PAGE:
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You can’t have a world-class olympic competition in just any old pool. The Summer Olympics in Tokyo this year will be a spectacle. Thanks to past superstars like 22-time medalist Michael Phelps, one of the most watched sports that year will likely be the 34 swimming events taking place that year. Undoubtedly, one record or…
The Summer Olympics in Tokyo this year will be a spectacle. Thanks to past superstars like 22-time medalist Michael Phelps, one of the most watched sports that year will likely be the 34 swimming events taking place that year. Undoubtedly, one record or another will be broken, but as participants are sweating over tenths and hundredths of a second, it does raise the question: what exactly is an Olympic swimming pool? What makes them so exact that such tiny fractions of a second actually count for something?
To begin with, the standards for an Olympic-size swimming pool are defined by FINA, the Fédération Internationale de Natation or International Swimming Federation, which was founded in 1908 and is now based in Lausanne, Switzerland.
FINA doesn’t mess around when it comes to establishing exacting standards. An Olympic pool measures 50 meters in length by 25 meters in width, or 164 feet 1 inches by 82 feet 0 inches. The tolerances for those measurements are extremely tight. A pool may absolutely not be smaller than those dimensions, but it can be 0.03 meters (1.18 inches) shorter, and each lane can be as much as 0.03 meters (1.18 inches) narrower than the specifications.
When touch panels are installed for the purposes of making exact time measurements (the panel that a swimmer smacks at each end of the pool to record the time they finished a given lap), the length between panels has to follow the above tolerances. So modern Olympic pools are a smidge longer to accommodate those panels.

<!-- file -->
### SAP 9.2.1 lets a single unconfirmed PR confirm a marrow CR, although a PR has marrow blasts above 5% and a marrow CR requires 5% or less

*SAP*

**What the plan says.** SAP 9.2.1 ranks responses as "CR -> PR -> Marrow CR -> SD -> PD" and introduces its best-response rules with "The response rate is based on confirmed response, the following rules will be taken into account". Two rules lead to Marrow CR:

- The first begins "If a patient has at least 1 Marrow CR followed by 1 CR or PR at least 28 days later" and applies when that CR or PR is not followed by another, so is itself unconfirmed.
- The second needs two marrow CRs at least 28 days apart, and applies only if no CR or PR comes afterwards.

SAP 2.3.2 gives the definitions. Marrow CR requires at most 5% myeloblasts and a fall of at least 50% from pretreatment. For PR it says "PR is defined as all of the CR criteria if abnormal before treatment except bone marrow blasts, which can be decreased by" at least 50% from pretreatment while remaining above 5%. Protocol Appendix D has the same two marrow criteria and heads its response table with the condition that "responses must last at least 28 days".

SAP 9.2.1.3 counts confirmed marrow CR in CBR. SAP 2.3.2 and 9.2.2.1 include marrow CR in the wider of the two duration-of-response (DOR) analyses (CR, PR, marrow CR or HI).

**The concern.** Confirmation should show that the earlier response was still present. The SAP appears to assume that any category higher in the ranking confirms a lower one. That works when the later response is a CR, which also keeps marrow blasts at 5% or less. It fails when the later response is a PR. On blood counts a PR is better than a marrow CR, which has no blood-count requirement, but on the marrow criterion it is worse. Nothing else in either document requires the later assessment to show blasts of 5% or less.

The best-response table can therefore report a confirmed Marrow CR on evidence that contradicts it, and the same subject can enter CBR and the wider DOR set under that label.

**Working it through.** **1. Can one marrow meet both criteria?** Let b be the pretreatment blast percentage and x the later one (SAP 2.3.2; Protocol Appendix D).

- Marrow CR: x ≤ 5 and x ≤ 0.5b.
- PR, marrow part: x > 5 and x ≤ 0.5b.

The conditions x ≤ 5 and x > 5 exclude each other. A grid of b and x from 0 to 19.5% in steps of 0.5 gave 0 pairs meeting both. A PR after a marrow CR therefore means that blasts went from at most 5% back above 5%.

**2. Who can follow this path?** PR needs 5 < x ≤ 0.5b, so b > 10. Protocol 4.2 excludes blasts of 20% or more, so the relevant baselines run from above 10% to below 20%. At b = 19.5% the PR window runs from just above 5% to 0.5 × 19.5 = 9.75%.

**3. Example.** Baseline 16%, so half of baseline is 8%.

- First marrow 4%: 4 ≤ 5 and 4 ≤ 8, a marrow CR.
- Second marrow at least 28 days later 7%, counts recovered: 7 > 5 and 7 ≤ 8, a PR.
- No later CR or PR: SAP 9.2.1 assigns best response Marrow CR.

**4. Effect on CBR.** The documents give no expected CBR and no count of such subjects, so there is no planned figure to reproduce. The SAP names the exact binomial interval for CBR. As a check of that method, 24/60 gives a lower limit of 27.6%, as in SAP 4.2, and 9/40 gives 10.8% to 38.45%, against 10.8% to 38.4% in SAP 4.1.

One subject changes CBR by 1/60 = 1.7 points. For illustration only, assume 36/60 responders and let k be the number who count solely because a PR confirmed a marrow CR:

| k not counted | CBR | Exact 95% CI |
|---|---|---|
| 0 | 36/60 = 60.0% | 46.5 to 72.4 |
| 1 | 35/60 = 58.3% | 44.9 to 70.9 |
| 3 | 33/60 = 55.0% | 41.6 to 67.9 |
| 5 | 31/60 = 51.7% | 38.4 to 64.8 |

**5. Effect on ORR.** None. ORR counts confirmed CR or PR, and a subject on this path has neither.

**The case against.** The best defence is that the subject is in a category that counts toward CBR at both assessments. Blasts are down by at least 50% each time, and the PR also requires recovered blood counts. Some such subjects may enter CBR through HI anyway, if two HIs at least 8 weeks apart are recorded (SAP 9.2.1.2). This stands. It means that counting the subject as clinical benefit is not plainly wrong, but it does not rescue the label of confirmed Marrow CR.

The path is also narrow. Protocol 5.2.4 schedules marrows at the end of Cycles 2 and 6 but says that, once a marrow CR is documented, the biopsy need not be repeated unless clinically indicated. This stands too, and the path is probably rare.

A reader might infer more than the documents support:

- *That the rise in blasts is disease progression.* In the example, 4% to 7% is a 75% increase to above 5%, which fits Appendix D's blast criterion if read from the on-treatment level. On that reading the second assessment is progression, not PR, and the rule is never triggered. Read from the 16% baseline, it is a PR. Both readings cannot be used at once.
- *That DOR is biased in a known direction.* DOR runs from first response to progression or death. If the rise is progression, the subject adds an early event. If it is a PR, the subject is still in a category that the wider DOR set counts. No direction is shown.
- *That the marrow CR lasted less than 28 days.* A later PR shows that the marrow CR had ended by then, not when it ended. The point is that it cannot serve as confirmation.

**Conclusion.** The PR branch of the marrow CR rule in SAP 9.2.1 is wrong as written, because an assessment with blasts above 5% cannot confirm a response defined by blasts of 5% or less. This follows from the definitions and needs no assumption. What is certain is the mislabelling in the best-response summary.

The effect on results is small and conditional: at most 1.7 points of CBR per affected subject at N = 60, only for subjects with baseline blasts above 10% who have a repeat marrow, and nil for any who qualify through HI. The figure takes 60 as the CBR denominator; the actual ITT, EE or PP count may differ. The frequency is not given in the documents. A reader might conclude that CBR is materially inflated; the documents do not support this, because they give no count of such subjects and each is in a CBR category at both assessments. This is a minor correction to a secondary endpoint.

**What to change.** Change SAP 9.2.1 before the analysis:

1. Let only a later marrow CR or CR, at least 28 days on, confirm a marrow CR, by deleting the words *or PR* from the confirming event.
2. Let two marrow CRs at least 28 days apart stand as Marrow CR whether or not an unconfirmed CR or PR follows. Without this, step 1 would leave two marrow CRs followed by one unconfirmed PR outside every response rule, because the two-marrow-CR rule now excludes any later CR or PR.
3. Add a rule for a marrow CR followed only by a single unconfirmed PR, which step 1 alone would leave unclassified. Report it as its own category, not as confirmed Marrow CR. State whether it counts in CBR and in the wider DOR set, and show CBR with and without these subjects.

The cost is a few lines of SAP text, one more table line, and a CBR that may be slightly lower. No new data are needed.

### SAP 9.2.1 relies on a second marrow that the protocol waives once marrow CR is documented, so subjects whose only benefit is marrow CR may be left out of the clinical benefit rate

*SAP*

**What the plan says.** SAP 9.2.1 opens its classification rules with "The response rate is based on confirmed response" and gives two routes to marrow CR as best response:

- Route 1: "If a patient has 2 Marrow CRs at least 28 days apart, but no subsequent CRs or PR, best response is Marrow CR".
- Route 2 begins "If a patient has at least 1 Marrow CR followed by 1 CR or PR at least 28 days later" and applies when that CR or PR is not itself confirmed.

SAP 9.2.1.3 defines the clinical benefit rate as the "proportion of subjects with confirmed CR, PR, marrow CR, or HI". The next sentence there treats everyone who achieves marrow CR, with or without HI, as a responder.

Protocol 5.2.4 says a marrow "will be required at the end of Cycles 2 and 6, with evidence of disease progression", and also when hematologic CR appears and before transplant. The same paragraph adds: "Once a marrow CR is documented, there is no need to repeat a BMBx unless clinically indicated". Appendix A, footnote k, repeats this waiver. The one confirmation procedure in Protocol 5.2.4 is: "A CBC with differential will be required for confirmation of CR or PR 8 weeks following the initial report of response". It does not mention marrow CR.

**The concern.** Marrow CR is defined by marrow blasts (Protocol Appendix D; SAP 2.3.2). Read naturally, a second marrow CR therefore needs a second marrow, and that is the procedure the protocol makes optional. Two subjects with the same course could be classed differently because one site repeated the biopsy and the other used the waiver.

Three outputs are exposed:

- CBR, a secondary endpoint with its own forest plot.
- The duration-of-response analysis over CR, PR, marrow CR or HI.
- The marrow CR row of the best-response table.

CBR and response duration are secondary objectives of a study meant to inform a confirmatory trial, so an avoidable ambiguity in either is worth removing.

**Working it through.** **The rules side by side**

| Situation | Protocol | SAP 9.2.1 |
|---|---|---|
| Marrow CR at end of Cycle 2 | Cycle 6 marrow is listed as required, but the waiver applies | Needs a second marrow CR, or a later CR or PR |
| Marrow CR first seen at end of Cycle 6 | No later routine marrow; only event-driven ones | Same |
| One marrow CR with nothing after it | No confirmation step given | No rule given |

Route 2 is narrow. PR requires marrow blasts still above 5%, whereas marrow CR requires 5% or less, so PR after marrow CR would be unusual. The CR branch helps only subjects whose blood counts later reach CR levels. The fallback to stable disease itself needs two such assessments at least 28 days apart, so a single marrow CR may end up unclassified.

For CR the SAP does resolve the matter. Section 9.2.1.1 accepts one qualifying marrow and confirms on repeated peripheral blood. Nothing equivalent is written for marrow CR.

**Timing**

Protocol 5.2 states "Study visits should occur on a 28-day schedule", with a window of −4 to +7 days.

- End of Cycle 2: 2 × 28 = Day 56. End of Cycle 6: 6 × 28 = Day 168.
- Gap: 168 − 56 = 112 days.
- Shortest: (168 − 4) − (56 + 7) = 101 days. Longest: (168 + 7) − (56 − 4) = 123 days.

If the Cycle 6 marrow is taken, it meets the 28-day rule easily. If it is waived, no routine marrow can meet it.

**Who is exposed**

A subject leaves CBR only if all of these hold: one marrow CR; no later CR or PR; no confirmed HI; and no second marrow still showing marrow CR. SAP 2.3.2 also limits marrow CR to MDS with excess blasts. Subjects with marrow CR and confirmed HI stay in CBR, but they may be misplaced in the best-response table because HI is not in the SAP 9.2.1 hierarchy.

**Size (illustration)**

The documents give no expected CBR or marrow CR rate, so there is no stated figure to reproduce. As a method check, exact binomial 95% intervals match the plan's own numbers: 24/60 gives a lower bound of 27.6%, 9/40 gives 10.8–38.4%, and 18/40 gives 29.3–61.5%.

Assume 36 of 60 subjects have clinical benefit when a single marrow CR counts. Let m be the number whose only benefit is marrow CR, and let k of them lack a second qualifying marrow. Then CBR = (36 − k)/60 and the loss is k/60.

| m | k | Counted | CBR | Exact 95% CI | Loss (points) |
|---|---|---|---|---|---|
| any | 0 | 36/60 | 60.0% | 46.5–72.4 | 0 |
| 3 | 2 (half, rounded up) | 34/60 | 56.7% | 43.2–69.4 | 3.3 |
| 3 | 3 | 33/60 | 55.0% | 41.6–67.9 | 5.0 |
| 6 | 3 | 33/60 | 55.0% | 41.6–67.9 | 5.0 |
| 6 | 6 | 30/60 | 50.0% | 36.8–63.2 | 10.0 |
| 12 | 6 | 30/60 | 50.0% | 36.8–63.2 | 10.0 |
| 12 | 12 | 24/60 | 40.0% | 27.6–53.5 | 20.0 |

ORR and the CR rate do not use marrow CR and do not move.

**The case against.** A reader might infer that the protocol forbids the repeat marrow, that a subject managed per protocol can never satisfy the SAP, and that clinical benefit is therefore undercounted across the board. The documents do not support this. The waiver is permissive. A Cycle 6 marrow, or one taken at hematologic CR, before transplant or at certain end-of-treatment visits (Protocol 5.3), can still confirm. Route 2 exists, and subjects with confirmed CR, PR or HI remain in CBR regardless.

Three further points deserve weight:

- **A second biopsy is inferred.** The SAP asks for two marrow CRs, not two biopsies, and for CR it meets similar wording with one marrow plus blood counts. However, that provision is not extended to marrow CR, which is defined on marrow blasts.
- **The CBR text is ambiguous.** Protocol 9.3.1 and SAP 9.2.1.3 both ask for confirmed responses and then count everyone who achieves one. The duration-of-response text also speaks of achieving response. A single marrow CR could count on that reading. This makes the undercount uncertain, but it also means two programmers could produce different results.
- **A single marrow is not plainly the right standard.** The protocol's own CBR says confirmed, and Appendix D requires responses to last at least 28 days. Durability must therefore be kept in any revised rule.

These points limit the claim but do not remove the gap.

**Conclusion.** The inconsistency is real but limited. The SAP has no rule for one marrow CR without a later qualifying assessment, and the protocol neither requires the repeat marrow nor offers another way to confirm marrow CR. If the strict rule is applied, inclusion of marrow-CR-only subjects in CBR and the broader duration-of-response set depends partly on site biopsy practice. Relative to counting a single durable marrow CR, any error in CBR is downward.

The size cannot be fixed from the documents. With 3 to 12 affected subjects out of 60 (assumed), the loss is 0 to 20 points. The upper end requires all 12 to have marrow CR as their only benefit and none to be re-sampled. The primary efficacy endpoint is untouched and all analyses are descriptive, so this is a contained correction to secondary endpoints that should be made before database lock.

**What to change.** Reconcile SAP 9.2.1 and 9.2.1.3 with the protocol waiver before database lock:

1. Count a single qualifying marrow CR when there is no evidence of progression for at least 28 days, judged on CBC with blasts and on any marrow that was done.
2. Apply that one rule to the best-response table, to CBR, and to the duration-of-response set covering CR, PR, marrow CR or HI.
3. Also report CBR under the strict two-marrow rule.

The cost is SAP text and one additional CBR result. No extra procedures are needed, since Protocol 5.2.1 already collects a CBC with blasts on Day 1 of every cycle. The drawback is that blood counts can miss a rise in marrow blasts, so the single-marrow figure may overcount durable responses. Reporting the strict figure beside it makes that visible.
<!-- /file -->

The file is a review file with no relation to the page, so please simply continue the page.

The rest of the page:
There is a lot more flexibility with the depth of Olympic pools: they have to be a minimum of 2 meters (6 feet 6.74 inches) deep, but a depth of as much as 3 meters is recommended. A 2 meter deep Olympic pool will hold 660,000 gallons of water, or 88,000 cubic feet.
Olympic-size swimming pool are approximately 50 m or 164 feet in length, 25 m or 82 feet in width, and 2 m or 6 feet in depth. These measurements create a surface area of 13,454.72 square feet and a volume of 88,263 cubic feet. The pool has 660,253.09 gallons of water, which equals about 5,511,556 lbs.
During a swimming competition, each athlete is assigned to a marked lane. An Olympic-size swimming pool features eight lanes with two outside lanes used as a buffer zone. Each lane measures 2.5 m wide and is marked by a rope and buoys on top of the water and a lane line painted on the bottom. The lane lines end 2 m before the end wall of the pool as an indicator to the swimmer.
Other measurements, indicators, ropes and lines are used to track events. The false start rope, for example, is used to indicate a false start to the swimmers. The rope is placed 5 m from the start line and suspends across the pool about 1.2 m above the surface. The backstroke turn indicator is a flagged rope used by the swimmers to indicate the end of the lane. The rope is placed 1.8 m above the surface and 5 m from the start line.
Believe it or not, the above is actually a simplified run down of the specifications for Olympic-sized pools. The length and width are supposed to be defined at a specific depth below the surface of the pool, and even the color scheme and numbering of lanes (0 to 9, not 1 to 10) is defined.
But, it’s understandable to want such exact measurements, right? If a swimmer breaks a record, they should break it because they were the fastest, and not because someone was lazy with a measuring tape.
The next time you see a swimming competition, take a moment to appreciate not just the swimmers, but the amount of work that went into the swimming pool in which they’re competing.